8,000 NATO troops launch exercise near Russian-Norwegian border (PHOTOS, VIDEO)
The Joint Viking 2017 exercises, which involve British, American and Norwegian troops, kicked off Monday and are expected to last until March 15. According to the Norwegian Armed Forces website, the exercises’ primary goals are to practice crisis management and the defense of Norway.
A total of 8,000 troops are taking part, including 700 soldiers from the US Marine Corps, US Army and the British Royal Marines, which have been integrated into Norwegian units. The British and American troops took part in preparatory exercises to acclimatize them to the harsh Norwegian weather.
For the duration of the exercise, drones have been banned from local airspace.
“The Armed Forces will have a lot of activity in the air, with fighter jets, helicopters and transport aircraft. To ensure safety in the air, we therefore introduced a drone ban,” military spokesman Ivar Moen told the Norwegian public radio station NRK.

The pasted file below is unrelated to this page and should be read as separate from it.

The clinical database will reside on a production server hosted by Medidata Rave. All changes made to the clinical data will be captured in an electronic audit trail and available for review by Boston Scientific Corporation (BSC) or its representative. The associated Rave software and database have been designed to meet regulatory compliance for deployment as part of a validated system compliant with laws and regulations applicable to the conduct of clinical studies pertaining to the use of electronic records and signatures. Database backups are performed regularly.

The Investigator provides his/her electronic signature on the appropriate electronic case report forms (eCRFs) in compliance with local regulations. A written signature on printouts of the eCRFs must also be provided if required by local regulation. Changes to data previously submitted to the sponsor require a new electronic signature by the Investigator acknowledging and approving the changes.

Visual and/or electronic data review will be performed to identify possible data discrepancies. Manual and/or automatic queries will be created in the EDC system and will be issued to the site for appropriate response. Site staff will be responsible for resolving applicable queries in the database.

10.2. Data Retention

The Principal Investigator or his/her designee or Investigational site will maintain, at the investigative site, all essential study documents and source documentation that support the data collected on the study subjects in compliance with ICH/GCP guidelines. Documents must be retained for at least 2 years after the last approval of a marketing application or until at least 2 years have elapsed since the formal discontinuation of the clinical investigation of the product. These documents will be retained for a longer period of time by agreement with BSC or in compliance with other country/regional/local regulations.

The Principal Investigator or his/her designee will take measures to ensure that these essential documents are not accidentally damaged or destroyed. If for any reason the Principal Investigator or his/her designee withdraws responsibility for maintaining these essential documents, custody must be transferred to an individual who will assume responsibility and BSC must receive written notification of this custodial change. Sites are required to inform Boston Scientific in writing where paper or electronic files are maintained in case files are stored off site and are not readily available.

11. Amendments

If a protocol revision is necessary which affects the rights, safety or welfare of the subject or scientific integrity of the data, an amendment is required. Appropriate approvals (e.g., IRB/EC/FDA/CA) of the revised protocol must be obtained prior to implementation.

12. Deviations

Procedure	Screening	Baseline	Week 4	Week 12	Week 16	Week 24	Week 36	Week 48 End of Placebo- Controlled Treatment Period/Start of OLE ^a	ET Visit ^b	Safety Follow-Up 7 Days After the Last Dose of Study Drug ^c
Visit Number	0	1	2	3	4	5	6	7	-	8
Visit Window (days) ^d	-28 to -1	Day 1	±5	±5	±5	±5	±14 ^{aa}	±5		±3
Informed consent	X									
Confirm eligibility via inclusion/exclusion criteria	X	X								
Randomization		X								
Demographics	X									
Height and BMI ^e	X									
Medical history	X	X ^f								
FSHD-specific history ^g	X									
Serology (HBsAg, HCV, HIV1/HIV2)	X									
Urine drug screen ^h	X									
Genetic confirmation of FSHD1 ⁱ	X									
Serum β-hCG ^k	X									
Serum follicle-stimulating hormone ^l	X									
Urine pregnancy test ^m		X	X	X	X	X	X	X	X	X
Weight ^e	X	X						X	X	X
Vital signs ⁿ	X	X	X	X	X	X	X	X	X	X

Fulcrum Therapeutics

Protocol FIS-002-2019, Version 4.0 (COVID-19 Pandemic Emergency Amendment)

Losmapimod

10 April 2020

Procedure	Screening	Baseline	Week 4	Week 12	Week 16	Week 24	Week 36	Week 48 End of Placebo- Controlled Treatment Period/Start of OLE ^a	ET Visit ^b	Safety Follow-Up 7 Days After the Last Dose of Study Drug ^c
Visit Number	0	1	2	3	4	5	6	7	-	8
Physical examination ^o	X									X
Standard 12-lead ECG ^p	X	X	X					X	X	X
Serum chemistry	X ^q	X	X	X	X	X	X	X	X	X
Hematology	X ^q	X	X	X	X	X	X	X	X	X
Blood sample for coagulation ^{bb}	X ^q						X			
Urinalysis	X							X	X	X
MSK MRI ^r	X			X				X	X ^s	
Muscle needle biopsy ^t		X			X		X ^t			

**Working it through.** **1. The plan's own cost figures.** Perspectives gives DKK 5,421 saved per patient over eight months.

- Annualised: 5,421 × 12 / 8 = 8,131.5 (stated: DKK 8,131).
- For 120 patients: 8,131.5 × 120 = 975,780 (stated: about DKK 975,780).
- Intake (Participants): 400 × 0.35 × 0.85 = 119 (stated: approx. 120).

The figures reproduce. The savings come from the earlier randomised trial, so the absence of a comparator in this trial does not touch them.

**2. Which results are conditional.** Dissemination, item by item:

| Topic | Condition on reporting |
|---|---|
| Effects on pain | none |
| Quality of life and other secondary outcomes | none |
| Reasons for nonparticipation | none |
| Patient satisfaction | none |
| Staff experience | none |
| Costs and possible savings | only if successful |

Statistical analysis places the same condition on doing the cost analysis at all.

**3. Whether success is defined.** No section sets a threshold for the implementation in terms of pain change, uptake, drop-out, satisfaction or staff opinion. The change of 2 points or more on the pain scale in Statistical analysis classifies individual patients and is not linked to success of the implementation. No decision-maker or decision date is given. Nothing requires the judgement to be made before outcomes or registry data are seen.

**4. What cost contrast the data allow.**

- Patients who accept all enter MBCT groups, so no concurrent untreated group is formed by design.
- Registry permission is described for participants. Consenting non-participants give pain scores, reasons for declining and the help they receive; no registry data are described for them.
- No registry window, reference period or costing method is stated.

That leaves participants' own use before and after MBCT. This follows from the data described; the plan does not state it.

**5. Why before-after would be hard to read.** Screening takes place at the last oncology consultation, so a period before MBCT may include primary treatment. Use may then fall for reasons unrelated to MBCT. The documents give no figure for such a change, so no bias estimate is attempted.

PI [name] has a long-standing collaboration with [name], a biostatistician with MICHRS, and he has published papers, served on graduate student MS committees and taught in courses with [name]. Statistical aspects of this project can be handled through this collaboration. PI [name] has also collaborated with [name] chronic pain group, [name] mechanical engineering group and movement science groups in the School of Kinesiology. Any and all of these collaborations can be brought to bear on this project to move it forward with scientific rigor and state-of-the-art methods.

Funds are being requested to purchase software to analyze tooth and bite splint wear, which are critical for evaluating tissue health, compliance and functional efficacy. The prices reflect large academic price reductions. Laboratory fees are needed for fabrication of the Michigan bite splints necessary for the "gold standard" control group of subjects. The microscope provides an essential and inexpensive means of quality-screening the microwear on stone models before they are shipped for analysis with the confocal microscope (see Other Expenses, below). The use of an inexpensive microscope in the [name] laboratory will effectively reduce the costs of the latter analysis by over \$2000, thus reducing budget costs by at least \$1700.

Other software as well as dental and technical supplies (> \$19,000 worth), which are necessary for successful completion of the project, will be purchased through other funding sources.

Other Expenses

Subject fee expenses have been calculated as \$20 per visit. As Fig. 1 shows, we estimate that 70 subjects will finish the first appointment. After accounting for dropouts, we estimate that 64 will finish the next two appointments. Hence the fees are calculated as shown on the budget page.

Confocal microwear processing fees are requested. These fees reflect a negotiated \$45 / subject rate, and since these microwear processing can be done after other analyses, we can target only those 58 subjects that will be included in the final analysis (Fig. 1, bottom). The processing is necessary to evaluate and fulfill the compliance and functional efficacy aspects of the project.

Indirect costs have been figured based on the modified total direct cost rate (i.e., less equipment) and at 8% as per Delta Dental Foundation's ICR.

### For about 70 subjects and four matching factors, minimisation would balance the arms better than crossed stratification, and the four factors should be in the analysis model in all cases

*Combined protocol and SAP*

In previous years, Joint Viking exercises have been held in Hordaland in 2013, Tromso in 2014, Finnmark in 2015 and Trøndelag in 2016. The previous exercise in Finnmark was seen as a provocation in Russia, where in response a large-scale exercise was launched in the Kola Peninsula.
This year, however, Moscow was notified of the planned maneuvers in advance, Moen told NRK.
In January, 300 US Marines from Camp Lejeune, North Carolina, were deployed to Norway. Both Norway and the US denied the notion that the deployment was meant to irk Russia as part of NATO’s wider campaign to oppose what it calls “Russian aggression” in Europe, by sending additional troops and weapons closer to the Russian border.
A founding member of NATO, Norway pledged not to host foreign forces to allay Moscow’s concerns that it could serve as a platform for a surprise attack. For decades, the Scandinavian country only allowed in other allies’ troops for training purposes.
Oslo dismissed the notion that the deployment goes against the old commitment, saying that American troops would be rotated rather than stationed permanently. NATO routinely applies the same reasoning to all its deployments in Eastern Europe as a way of circumventing the alliance’s agreement with Russia, which bans permanent deployments of “significant” forces near Russia.